This data does not include routes flown by joint-venture partners British Airways, Iberia or Finnair from Chicago to London Heathrow, Madrid and Helsinki.
The Chicago O’Hare hub peaked in summer 2007 with 3,890 annual flights to Europe to eight transcontinental markets. It experienced its steepest decline year-over-year between summer 2014 and 2015.
Over the 12-year period, American has added service to Dublin, withdrawn service to Glasgow, Brussels and Frankfurt, and both added and withdrawn service to Dusseldorf, Helsinki, Moscow and Shannon.
United’s transatlantic growth at Chicago O’Hare has been nearly inversely proportional to American’s, with the carrier growing from slightly over 2,500 annual flights in 2004 to nearly 3,500 in 2016. American has witnessed year-over-year declines in ASM growth during 7 of the past 12 operating years whereas United has only experienced 2 years of minor year-over-year declines.
While American has not peaked at O’Hare in nearly a decade, United has recorded peak transatlantic years in both 2015 and 2016.
United has also grown and maintained its European operations from Chicago O’Hare since 2004, adding service to Brussels, Dublin, Edinburgh, Munich, Rome and Shannon over the years.
American will be adding five additional gates at Chicago O’Hare – a project estimated to cost between $65 and $70 million – to be used by regional aircraft.
It will also be re-designing its Flagship lounge at O’Hare as part of a broader redesign of its global lounges.
American cancels two European routes from Philadelphia due to loss of connections from Star Alliance
Philadelphia will lose the most in summer 2017 when it sees a discontinuation of service to Brussels and Zurich. Both routes were launched in 2007 by US Airways (prior to merging with American) and at the time, were supported by the presence of Star Alliance carriers (Brussels Airlines and SWISS, respectively) which was advantageous for US Airways while it was still a member of Star.
US Airways previously carried Brussels Airlines’ code (SN) from May 2010 through March 2014 on its Philadelphia – Brussels route. Brussels Airlines carried the US Airways code on over 27 routes throughout continental Europe and Africa, while US Airways carried the SN code on over 50 routes from Philadelphia within the United States.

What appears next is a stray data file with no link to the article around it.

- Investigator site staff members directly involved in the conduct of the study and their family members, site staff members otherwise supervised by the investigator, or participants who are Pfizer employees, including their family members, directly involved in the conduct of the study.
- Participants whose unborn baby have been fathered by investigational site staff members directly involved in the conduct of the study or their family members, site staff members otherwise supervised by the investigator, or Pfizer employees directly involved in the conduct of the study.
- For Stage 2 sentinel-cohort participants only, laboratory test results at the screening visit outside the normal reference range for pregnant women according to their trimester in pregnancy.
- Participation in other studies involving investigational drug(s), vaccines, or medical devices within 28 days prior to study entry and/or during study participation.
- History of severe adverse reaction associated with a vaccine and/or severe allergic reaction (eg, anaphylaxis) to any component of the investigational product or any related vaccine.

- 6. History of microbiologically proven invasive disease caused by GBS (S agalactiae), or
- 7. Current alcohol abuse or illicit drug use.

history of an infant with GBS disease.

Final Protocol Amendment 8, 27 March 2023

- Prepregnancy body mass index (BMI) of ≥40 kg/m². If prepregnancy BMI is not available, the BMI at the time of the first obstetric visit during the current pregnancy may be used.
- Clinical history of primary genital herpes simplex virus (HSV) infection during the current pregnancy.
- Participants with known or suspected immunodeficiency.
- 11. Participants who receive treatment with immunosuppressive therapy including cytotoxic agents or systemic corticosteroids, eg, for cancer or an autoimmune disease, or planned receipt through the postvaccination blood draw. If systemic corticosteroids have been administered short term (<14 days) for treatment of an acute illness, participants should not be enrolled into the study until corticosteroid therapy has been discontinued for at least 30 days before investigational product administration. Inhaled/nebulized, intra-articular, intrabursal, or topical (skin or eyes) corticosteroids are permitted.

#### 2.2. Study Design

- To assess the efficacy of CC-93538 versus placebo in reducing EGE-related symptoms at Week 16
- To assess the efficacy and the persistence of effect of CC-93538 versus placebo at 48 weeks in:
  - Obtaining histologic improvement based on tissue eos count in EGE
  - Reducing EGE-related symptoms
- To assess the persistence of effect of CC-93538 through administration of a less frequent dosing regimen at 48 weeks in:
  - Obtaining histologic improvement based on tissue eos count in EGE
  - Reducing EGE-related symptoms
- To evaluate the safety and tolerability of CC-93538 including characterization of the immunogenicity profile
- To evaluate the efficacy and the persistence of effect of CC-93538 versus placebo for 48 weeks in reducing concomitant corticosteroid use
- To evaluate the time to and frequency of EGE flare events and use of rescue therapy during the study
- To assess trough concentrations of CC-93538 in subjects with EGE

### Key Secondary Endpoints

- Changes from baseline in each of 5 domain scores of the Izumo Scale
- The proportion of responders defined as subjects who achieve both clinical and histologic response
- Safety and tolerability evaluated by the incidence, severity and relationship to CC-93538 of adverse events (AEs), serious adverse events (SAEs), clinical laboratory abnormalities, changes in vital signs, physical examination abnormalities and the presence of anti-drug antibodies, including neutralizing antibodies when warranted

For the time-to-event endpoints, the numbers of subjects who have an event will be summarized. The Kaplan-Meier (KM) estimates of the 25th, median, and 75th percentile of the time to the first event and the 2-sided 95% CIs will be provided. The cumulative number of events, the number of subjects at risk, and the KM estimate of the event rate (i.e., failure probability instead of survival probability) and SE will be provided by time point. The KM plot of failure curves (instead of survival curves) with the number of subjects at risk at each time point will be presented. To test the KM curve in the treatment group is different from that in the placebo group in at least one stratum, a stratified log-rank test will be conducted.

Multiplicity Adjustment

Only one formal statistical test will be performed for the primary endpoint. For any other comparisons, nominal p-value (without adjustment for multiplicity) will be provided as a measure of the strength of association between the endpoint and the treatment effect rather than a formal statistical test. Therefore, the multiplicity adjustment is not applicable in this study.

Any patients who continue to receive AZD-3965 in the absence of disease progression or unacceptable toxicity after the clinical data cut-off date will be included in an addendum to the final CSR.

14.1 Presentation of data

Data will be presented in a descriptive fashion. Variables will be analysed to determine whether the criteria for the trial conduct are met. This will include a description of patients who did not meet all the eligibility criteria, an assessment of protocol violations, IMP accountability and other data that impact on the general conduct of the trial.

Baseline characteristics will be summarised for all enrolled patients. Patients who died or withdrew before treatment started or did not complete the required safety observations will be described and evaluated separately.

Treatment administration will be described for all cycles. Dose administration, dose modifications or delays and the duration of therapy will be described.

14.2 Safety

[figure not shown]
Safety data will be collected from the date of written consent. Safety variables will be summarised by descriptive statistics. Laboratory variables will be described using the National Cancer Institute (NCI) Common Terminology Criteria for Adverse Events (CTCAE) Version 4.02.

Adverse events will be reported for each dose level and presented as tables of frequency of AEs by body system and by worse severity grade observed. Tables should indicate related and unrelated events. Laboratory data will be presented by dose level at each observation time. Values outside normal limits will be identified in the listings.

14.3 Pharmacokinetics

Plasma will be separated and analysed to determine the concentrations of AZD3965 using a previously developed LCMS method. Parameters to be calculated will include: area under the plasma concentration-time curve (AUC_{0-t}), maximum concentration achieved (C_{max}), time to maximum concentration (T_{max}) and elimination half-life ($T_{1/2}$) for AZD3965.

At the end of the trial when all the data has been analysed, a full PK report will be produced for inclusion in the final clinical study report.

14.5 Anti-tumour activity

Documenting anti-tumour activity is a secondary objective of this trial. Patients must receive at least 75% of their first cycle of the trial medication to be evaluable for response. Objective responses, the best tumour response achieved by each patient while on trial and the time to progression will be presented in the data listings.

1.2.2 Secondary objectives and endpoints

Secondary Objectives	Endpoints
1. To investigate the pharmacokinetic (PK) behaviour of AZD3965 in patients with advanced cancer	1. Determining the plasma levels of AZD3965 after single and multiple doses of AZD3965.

To Zurich, US Airways and SWISS code-sharing from May 2008 lasted through November 2012, but the codeshare was much more limited in scope. US Airways carried the LX code solely on its Philadelphia – Zurich route, while SWISS carried the US Airways code on its operated flights from Zurich to Athens, Copenhagen, Moscow, Dusseldorf, Frankfurt, Geneva, Hannover, Istanbul, London Heathrow, Luxembourg, Lyons, Milan, Nice, Nuremberg, Bucharest, Stuttgart, Berlin and Vienna.
American inherited its Philadelphia hub from US Airways after the merger, and retired the 767-200 fleet that US Airways operated on several of its transatlantic routes, both from Philadelphia and Charlotte.
During summers 2015 and 2016, US Airways’ transatlantic network from Philadelphia was entirely comprised of Airbus A330 routes, 757s and one 767-300ER, flown by American-operated crews, to Zurich.
With the Philadelphia reductions, American will exit entirely from Brussels and will reduce its Zurich operation to a single daily flight to New York JFK. American also cancelled US Airways’ long-standing flight from Philadelphia to Tel Aviv earlier this year.
Per the data below, American/US Airways’ Philadelphia hub peaked in 2009 based on frequency of weekly transatlantic flights. On an ASM basis, however, the numbers remained above 5 billion ASMs until 2016, which was attributed to a decrease in 876 departures year-over-year from 2015.